Presenting its findings in a nine-page report, the Texas Task Force on Concert Safety said its recommendations are “narrowly tailored to address gaps that were identified as contributing to safety failures at the Astroworld event.” Members of the task force who met over the last five months included law enforcement officials, public safety experts, state agency employees and music industry representatives.

“While some level of risk is inherent in any mass gathering, it is the opinion of the [task force] that proper planning will allow Texans to enjoy safe performances, concerts, and other culturally significant events,” the report reads.

More uniform permitting regulations would also help mitigate confusion that can arise at venues located under the jurisdiction of multiple government entities and public safety agencies, the report found.

The Astroworld Festival took place on Harris County property but lies within the city limits. The city approved all permits for the event, and the city fire marshal — who is responsible for inspecting the NRG Park facility under an agreement inked between the city and county in 2018 — signed off on the site plan.

Still, the task force found “there was no occupancy load issued for the event, which is typically determined by the Fire Department.”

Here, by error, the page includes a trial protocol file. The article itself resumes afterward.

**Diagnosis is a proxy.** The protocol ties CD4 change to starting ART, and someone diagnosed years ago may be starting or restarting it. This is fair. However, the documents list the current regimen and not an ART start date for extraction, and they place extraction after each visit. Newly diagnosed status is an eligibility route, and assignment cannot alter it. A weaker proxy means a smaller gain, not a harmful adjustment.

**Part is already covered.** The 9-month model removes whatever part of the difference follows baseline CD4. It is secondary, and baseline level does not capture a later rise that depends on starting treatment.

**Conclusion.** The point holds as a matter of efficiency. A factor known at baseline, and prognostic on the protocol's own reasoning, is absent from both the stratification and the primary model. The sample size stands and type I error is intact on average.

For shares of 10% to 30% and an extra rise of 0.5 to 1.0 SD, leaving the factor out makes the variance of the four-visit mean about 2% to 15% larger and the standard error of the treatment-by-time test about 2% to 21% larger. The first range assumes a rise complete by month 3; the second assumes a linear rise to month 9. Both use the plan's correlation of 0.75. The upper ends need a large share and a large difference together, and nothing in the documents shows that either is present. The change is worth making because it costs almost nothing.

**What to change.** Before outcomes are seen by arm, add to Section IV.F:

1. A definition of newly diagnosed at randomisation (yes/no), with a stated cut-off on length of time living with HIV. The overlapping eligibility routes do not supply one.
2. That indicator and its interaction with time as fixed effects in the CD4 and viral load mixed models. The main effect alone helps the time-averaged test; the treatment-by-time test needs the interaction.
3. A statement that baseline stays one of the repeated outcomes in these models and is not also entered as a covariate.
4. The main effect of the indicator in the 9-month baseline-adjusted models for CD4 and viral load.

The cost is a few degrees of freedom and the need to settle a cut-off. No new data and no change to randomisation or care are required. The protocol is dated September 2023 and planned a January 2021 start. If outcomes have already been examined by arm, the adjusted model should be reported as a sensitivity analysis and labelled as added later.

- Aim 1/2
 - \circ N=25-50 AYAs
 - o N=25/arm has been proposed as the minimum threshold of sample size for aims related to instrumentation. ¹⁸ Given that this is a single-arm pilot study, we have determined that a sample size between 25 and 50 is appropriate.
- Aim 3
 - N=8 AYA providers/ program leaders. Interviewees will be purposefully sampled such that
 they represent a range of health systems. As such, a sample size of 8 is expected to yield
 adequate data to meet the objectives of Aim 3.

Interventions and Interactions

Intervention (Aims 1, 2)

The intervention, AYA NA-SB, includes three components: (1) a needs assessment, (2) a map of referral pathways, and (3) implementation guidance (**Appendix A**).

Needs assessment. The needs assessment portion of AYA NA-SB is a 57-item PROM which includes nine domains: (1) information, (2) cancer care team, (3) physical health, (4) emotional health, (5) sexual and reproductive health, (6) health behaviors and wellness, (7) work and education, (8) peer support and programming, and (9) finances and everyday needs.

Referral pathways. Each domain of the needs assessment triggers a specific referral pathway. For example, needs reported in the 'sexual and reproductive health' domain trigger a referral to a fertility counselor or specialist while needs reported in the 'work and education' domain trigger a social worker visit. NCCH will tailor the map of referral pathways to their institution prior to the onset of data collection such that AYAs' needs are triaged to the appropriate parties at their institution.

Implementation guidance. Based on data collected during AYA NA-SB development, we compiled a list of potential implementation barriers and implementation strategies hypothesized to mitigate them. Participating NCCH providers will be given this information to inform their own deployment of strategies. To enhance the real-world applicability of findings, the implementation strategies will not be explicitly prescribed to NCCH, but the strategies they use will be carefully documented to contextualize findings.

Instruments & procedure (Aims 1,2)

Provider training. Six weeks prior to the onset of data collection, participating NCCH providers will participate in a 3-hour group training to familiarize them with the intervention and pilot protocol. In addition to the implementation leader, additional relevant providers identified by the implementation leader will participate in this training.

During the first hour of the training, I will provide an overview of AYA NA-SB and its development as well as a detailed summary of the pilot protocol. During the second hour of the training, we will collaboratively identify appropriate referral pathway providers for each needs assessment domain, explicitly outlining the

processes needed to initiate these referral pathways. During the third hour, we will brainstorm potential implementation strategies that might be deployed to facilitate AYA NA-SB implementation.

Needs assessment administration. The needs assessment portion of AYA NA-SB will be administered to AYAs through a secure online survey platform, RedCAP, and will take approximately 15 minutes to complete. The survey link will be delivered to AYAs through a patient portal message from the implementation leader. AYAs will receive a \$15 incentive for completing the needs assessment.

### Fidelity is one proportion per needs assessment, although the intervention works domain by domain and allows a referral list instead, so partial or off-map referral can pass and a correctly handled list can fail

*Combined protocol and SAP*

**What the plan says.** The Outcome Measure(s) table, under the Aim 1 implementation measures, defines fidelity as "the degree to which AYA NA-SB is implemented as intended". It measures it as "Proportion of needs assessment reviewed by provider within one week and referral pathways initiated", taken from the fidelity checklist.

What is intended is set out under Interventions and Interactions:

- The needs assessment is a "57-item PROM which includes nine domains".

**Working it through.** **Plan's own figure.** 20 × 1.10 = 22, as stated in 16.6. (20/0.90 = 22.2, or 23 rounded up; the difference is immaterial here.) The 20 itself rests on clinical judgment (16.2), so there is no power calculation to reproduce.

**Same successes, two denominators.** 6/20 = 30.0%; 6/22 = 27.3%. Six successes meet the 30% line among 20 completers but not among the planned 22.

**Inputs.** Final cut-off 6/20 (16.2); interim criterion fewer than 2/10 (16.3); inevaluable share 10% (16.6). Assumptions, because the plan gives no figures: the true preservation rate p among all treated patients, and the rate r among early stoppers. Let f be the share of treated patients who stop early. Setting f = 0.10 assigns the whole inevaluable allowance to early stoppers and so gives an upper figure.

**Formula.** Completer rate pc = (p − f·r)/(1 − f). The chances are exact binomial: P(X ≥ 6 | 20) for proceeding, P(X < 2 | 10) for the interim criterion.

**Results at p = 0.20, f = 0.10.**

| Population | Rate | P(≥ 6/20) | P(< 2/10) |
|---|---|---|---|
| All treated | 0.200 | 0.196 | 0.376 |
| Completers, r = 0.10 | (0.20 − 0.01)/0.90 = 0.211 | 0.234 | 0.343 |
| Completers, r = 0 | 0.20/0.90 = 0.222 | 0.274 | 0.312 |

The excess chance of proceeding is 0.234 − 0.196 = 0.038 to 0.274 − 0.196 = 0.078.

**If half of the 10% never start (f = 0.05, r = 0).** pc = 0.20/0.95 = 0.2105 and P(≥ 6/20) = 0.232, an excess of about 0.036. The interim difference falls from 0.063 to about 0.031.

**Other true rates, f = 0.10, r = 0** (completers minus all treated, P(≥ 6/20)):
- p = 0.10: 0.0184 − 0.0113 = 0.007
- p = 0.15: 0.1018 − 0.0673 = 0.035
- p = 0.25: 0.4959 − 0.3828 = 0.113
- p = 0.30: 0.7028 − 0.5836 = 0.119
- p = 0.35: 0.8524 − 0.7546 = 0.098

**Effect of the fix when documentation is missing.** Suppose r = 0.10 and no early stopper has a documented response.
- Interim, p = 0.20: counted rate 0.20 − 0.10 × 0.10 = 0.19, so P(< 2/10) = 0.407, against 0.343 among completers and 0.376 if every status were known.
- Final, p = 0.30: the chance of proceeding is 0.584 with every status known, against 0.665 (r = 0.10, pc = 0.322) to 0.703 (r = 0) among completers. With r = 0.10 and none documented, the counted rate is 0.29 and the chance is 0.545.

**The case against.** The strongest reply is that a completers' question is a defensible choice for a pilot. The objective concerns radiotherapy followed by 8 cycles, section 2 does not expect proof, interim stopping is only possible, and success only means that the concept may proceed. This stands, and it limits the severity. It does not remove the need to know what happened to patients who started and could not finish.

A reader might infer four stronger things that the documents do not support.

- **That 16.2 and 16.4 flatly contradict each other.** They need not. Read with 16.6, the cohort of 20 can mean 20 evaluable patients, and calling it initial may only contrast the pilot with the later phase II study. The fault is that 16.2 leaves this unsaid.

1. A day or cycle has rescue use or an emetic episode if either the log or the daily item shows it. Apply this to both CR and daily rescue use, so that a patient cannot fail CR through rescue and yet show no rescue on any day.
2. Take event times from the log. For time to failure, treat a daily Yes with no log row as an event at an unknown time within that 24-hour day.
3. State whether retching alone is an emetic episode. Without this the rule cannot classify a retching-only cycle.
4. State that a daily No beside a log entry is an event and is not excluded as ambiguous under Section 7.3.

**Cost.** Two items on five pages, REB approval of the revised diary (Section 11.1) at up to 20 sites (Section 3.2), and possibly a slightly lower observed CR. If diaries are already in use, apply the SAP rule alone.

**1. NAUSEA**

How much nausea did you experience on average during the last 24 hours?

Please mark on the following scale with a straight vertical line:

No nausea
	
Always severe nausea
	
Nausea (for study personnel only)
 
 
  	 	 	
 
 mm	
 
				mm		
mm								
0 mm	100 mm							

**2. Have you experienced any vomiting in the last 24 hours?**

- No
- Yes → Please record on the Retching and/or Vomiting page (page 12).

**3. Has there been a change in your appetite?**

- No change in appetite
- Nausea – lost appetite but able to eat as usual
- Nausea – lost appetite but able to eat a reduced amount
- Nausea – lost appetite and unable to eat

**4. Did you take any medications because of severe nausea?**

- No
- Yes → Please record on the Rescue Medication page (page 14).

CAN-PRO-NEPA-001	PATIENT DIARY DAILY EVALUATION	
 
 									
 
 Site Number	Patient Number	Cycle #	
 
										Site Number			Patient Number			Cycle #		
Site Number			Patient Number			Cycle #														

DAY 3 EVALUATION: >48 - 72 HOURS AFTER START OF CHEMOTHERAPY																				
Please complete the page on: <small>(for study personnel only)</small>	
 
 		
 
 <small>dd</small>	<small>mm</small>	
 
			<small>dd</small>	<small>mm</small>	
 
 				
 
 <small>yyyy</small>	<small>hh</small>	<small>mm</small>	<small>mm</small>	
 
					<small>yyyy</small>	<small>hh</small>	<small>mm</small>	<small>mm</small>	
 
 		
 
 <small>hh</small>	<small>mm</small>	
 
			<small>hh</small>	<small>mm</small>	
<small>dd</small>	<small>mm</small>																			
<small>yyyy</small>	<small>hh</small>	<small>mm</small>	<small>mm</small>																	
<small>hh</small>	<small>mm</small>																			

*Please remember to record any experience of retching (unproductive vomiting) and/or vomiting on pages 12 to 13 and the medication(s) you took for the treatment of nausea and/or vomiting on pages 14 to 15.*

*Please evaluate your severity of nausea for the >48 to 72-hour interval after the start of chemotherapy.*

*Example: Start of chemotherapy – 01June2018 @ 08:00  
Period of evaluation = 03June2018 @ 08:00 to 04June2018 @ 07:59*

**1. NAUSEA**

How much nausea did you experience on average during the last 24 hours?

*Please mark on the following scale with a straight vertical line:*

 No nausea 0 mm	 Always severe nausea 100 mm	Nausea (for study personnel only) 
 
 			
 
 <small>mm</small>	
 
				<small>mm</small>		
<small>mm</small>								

“A consistent permitting process could have helped establish jurisdiction and authority over ultimate event shutdown in the face of a life-threatening incident,” the report reads.

Houston Fire Chief Sam Peña said there was no occupancy permit for the Astroworld Festival because such permits do not exist for outdoor areas. The event organizers did secure permits required under the city fire code for pyrotechnics, tents and propane. The city released those and other permits in November.

“The event was a county-sanctioned event on county property,” Peña said Tuesday night, adding that he had not yet fully reviewed the task force’s report.

The task force report is here. It’s pretty straightforward, I don’t see anything unexpected or eye-catching about it. I must have missed the announcement of this particular task force, I don’t have a previous post about it. Whatever, this is fine.

That doesn’t mean that it is without some controversy.

Harris County Fire Marshal Laurie L. Christensen on Wednesday rejected findings issued by a state task force which laid some of the blame for the Astroworld tragedy on the county’s handing of the incident.

[…]

The task force recommended a universal permitting template with a standardized checklist for counties to consult before issuing permits.